Silatecan 7-t-butyldimethylsilyl-10-hydroxycamptothecin (DB-67, Scheme 1) is a novel anti-cancer agent with superior blood stability and potent anti-cancer activity compared to other camptothecin analogues.1, 2 It has been recently approved by the FDA for phase I clinical studies.3 The biologically active lactone forms of camptothecins undergo pH dependent hydrolysis in solution to the inactive ring opened carboxylate forms.4–6 The carboxylate form is the favored species at equilibrium at physiological pH.6 In human blood this equilibrium may be further shifted towards the carboxylate due to its preferential binding to serum albumin.7–11 Efforts to synthesize camptothecins that remain in their active lactone form in blood resulted in the development of potent, highly lipophilic analogues with improved blood stability but poor water solubility.12 DB-67, along with other camptothecin analogues such as karenitecin and gimatecan, represent this new generation of blood stable but water insoluble camptothecins.13, 14 Novel formulation strategies are required to enable the delivery of these highly potent anti-cancer agents. Carriers that improve delivery of these agents to tumor tissue are also needed to diminish their toxic side effects.
Liposome technology has significant potential to improve formulation (e.g., solubility and stability) and tumor delivery-related issues that hinder the clinical advancement of these novel camptothecins. Lipid bilayer association has been previously found to improve solubility and stability of camptothecins.15–17 Liposomes are known to preferentially accumulate in tumor tissue after an i.v. injection and thus liposomal encapsulation offers the potential for improved antitumor specificity.18 Therefore, liposomal formulations are currently being investigated for various camptothecin analogues, several of which are in preclinical or clinical trials.19–23
One current strategy for liposomal encapsulation of camptothecins exploits the pH dependent lipid bilayer association of those compounds having an ionizable amine on the A or B-ring.21, 23–25 The ring-closed lactone has a greater membrane binding constant than the ring-opened carboxylate and therefore a low intraliposomal pH stabilizes the biologically active lactone form in lipid bilayers.15, 21, 23–25 A variety of loading techniques (e.g., pH, ammonium sulfate or ion gradient loading, metal ion complexation, etc.) developed to improve encapsulation efficiency of amphiphilic amines are applicable to amine-containing analogs or prodrugs of camptothecins.21, 23, 26–29 However, these techniques do not improve the loading efficiency of the lactone forms that lack an ionizable amine group such as DB-67 and camptothecin itself.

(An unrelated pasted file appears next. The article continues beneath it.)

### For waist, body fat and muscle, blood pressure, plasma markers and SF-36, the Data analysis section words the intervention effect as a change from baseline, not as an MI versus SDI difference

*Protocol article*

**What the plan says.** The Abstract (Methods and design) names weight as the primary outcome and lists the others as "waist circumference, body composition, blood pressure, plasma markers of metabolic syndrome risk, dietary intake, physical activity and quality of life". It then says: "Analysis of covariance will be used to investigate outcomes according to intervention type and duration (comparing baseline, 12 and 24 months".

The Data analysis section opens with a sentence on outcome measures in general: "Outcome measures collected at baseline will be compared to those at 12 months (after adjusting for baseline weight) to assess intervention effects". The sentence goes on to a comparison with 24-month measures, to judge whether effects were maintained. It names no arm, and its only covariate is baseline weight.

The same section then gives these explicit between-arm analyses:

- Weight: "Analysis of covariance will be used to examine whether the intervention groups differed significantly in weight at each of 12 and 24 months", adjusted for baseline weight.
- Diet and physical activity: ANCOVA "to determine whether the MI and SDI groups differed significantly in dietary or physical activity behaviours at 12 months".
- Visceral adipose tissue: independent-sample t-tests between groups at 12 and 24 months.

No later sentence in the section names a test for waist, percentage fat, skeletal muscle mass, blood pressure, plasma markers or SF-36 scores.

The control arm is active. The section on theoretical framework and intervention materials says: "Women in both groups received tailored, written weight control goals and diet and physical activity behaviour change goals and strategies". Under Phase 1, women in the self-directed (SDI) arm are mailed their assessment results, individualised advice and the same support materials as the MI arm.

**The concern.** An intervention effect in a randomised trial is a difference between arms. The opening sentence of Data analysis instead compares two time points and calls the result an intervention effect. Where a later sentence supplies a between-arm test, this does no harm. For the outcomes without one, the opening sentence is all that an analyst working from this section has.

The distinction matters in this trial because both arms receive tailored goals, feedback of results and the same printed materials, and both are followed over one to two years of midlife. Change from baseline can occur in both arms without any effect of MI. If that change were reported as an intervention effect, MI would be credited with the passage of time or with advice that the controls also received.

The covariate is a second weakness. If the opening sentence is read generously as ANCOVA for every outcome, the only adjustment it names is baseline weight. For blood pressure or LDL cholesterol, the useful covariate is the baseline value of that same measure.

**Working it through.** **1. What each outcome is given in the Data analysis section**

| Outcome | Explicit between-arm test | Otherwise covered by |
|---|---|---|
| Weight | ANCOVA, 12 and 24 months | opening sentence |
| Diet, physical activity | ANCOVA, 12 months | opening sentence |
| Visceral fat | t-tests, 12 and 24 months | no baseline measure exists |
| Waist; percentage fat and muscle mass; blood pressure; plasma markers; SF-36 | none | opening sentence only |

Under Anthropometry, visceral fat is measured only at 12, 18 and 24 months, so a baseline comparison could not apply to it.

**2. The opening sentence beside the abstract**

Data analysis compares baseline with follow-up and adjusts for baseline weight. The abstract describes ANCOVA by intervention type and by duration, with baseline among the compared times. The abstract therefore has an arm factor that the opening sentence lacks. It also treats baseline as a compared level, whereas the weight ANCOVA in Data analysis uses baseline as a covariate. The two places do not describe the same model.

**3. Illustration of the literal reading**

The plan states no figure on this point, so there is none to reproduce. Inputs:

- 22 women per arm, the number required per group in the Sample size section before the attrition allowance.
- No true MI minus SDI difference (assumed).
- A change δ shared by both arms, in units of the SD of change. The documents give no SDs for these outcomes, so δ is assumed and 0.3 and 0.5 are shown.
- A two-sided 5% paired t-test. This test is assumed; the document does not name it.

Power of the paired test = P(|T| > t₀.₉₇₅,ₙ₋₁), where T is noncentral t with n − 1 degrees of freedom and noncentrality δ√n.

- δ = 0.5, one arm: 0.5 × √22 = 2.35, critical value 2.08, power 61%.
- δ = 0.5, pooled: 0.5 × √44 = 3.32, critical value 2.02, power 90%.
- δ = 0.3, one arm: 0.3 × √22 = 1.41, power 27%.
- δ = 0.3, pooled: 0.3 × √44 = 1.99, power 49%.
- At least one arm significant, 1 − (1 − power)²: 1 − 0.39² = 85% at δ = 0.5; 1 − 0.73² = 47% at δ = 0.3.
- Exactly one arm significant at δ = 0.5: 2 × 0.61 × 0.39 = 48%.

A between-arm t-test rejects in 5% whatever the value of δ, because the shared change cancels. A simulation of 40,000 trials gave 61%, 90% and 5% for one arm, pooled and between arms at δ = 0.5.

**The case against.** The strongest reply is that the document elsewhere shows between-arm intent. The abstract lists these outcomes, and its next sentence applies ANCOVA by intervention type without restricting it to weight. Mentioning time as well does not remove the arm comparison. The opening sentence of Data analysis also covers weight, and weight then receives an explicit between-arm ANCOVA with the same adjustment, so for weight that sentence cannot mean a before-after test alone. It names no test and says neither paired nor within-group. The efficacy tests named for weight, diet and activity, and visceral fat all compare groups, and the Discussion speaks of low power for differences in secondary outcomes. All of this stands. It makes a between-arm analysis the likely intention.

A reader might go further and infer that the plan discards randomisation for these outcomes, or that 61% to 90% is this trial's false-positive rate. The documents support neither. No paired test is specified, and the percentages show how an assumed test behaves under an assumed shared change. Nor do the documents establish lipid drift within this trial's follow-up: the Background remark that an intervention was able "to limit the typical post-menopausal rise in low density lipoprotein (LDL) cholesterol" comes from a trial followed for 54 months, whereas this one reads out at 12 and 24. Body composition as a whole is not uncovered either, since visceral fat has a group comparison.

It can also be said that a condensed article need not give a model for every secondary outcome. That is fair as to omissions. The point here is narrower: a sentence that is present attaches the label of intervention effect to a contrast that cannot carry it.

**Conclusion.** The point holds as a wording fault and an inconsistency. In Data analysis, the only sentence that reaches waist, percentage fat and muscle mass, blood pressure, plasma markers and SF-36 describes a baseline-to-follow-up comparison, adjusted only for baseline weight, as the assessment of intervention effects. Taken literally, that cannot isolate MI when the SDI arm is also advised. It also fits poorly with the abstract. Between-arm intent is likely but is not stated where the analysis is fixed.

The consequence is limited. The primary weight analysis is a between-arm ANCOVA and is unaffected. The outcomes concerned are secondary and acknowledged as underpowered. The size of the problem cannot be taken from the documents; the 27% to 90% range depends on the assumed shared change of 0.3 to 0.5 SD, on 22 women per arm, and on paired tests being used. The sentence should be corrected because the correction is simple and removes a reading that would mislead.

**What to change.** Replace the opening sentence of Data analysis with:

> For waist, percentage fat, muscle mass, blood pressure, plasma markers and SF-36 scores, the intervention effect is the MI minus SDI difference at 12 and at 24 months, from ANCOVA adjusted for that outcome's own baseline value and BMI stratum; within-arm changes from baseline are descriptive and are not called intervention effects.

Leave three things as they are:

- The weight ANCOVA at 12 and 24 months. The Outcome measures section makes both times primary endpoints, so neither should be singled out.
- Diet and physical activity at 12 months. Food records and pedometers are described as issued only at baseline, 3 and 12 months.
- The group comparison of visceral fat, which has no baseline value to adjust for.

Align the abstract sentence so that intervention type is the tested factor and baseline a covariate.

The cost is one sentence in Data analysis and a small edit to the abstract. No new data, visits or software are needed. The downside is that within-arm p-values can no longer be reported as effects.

Another important consequence of the lack of an ionizable cationic functional group is the poor liposomal retention of the neutral analogs. For example, 28% of the amine-containing camptothecin, lurtotecan, was retained in liposomes 4 h after an i.v. injection20 while only 1% of the neutral camptothecin, SN-38, remained in the circulation 4 h after administration of a liposomal formulation.22 Premature leakage of the encapsulated drug fails to take advantage of the passive tumor targeting of liposomes and increases the potential for side-effects to healthy tissue.
To overcome such delivery-related issues with DB-67, efforts are underway in our laboratories to develop novel cationic and anionic prodrug strategies to improve liposomal encapsulation efficiency during formulation and drug retention in liposomes in vivo. A prerequisite to understanding the factors governing liposomal encapsulation, retention and release in vitro and in vivo is the knowledge of bilayer permeability of the biologically active and presumably bilayer permeating camptothecin lactone. To our knowledge, systematic studies of the lipid bilayer permeability of camptothecins including DB-67 have not been previously reported.
The objective of the current work was to understand the gel phase lipid bilayer permeability of the lactone form of DB-67 in vitro both in aqueous buffer and plasma since pegylated liposomes with a rigid gel phase bilayer have better retention of encapsulated drug in vivo.18 Previously, gel filtration and ultrafiltration methods have been used in these laboratories to study the bilayer permeability of various compounds.30–32 However the high lipophilicity (clog P = 5.4 ± 1.3) (calculated from Advanced Chemistry Development (ACD) Labs software) of DB-67 precluded the use of these methods due to ultrafilter membrane binding and the difficulty of maintaining good sink conditions in transport experiments. Therefore, a dynamic dialysis method to study membrane permeability of hydrophobic solutes has been developed and validated. A mathematical model has also been developed to calculate the bilayer permeability coefficients for hydrophobic solutes using dynamic dialysis and simulations were performed to identify situations where the method is suitable for quantifying liposome release kinetics of hydrophobic compounds. A theoretical estimate of the permeability coefficient for gel phase bilayer permeation of DB-67 was obtained using the bulk solubility-diffusion model and the recently developed “barrier-domain” solubility-diffusion model33 and compared to the experimental value. The kinetics of drug release from liposomes in vivo may be influenced by alteration of the bilayer barrier properties by serum proteins that adsorb to membranes34 and by the presence of trans-bilayer pH gradients. The hydrolysis kinetics of liposome entrapped versus free DB-67 lactone in rat plasma were monitored in the studies described herein to estimate the rate constant for drug release from liposomes in the presence of plasma proteins.